Moreover, the anting-anting is further grouped into two types: the positive Right Hand Path (Kanan) which is created by God's angels and saints, and 2) the Left Hand Path (Kaliwa), powered by demonic spirits and dark, elemental spirits. Why anyone would buy the latter kind is somewhat bewildering when it only attracts ill health and bad fortune to its owner.
Most buyers of these magical items are Filipino overseas workers who, on their return trip abroad, either give them as pasalubong (gifts) to friends and co-workers, or sell them to fellow Filipinos in their destinations. The most expensive amulet is the aluminum or brass figurines of the naked Santo Nino which cost 200 to 250 pesos each. The medal of Saint Benedict (or San Benito) is another very popular amulet but costs less. It is believed to have the power to ward off evil spirits and demons.
Here are ten of the most common amulets and talismans sold in Quiapo:
1. Medallions with cabbalistic engravings that prevent general to specific accidents;
2. Large Ivory medallions with the decapitated head of Saint Paul, which confer bravery in adverse circumstances;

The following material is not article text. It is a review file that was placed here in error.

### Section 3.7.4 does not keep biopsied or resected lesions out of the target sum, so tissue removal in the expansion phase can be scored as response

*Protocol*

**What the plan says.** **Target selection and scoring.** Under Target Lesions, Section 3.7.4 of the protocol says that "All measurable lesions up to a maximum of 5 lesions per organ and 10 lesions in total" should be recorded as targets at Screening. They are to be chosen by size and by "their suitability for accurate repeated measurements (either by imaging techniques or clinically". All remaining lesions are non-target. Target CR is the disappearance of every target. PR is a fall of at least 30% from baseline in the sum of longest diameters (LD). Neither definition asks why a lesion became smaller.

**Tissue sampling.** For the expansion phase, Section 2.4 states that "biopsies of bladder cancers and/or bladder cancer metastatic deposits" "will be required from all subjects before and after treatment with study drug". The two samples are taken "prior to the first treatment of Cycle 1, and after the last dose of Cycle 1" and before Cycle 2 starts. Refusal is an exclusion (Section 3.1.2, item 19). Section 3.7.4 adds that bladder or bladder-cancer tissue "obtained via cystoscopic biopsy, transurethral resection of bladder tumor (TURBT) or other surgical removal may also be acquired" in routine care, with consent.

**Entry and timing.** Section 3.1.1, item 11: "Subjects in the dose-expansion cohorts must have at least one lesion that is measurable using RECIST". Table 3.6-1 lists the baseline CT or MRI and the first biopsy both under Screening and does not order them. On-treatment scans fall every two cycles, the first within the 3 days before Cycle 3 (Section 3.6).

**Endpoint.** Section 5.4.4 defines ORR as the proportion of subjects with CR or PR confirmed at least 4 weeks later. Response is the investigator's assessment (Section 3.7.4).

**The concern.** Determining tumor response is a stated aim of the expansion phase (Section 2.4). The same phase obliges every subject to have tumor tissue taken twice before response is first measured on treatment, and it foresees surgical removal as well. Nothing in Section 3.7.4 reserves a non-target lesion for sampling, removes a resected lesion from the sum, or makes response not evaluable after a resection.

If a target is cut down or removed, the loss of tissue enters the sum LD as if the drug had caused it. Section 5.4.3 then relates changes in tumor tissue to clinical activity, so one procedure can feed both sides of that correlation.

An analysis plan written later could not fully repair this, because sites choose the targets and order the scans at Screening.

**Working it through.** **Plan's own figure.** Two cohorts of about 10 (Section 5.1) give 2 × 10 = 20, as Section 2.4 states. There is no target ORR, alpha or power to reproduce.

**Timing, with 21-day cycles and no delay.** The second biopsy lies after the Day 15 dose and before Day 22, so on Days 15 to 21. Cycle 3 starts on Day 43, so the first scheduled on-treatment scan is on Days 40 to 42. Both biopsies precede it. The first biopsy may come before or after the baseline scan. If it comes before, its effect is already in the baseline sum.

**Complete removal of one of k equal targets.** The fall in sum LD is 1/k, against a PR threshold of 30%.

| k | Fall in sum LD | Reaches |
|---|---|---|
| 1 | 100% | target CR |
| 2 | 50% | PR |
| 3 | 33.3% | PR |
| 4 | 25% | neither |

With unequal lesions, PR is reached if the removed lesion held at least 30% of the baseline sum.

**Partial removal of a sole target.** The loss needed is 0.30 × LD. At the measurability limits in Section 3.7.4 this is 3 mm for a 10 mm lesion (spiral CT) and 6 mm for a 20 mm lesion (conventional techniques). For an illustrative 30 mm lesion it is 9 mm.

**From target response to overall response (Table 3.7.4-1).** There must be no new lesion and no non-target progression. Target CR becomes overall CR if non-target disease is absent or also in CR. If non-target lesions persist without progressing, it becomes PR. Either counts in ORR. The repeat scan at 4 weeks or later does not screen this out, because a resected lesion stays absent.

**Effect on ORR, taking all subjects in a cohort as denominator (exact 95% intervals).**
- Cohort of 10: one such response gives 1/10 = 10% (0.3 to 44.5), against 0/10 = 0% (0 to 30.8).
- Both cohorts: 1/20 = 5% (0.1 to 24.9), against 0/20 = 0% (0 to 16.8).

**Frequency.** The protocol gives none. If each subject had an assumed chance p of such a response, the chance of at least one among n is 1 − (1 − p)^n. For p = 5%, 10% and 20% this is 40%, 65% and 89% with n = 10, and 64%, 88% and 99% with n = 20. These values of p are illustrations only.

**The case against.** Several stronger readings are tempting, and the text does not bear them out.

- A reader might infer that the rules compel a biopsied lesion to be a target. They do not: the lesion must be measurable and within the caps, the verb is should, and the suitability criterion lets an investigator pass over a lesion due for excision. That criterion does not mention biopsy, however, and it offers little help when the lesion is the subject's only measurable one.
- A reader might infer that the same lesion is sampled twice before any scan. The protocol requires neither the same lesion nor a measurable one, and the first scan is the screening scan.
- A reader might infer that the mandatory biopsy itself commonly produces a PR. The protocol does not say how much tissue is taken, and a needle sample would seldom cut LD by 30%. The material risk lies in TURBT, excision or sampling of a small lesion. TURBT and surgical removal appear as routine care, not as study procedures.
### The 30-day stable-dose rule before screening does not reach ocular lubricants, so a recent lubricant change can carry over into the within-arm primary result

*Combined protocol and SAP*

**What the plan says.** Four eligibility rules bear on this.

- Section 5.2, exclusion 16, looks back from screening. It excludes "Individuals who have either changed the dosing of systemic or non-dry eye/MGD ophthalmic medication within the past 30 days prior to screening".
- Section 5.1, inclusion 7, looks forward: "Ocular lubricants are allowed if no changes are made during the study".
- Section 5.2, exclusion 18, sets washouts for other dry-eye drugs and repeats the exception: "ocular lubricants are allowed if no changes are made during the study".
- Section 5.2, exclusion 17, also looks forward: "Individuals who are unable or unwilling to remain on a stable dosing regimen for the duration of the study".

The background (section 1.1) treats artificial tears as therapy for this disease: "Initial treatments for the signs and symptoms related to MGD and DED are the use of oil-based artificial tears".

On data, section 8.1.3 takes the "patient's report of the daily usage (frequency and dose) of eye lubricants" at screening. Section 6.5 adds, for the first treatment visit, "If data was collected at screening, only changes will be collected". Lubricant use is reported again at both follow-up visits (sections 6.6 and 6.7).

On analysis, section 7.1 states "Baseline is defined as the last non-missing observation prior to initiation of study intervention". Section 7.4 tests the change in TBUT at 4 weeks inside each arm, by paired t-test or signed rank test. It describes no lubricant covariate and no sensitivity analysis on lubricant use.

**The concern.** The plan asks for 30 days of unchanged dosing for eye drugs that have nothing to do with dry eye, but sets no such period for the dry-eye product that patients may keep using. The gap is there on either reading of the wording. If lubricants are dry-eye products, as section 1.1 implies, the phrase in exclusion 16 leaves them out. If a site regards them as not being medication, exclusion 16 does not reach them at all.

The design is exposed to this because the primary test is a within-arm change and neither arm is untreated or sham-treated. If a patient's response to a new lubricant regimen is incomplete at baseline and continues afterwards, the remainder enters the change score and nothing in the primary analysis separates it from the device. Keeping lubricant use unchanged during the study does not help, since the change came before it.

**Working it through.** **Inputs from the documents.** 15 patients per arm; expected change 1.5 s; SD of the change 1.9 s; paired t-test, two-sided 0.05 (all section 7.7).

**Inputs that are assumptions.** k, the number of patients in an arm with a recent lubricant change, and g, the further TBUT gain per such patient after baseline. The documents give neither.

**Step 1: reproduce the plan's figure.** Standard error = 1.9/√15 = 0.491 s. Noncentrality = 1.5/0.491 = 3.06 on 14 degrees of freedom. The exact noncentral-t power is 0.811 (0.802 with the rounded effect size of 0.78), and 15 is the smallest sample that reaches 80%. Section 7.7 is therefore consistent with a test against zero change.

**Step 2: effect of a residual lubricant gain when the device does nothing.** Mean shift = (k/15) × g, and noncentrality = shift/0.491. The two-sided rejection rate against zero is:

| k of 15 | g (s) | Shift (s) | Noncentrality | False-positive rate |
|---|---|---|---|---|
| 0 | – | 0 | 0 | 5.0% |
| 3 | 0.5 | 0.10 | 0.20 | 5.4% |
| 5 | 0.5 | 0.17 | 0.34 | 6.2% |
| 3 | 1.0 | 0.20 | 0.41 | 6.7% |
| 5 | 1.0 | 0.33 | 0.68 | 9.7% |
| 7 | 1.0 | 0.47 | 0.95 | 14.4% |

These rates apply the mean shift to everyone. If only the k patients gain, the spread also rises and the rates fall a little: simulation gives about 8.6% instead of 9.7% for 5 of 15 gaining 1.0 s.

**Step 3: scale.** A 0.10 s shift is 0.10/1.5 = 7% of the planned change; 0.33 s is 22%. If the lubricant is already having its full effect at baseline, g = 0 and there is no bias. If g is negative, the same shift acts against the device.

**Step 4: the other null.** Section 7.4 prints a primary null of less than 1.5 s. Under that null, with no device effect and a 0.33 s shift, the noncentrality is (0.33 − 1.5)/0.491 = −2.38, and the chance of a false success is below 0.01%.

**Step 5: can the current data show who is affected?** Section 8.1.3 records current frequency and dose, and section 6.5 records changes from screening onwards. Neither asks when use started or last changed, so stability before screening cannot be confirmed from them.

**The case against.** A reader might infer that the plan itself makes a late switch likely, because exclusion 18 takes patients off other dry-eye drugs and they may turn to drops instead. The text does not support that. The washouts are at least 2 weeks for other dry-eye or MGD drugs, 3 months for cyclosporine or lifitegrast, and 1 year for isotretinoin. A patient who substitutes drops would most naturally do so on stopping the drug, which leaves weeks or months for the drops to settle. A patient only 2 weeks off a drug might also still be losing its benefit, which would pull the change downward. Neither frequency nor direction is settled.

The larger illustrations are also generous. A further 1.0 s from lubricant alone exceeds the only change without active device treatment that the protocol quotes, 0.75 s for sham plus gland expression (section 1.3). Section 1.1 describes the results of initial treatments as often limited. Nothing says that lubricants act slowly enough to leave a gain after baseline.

3. Assorted brass medallions that protect against witchcraft;
4. Kambal Tuko, a figurine showing a couple in Siamese embrace that is meant for lovers or married couples, or for making one more attractive to the opposite sex;
5. Atsuwete (annatto-colored) hand, which is meant to attract good fortune in business;
6. Brass figurine of Santiago Apostol, (or Saint James the Apostle, often shown in combat while mounted on a steed), earlier used to acquire courage in battle, and today used to acquire courage in business;
7. Nazareno's face, to guide travelers;
8. Branch from a palaypay tree, to get lovers unsure of each other; finally hitched;
9. Green quartz colored egg, to obtain good luck in business;
10. Crystal quartz, for not very smart children.
Most of these items sold in Quiapo come from Cavite. A few come from as far away as Ilocos Norte and Baguio; some as near as Quezon City.
Supposedly, vendors did a brisk business of these magical wares during the '90s; however, with the start of the new millennium, business has slowed down. Perhaps, these vendors could use some extra help and should keep in their person an atsuwete, a brass figurine of Santiago Apostol, and a green quartz egg.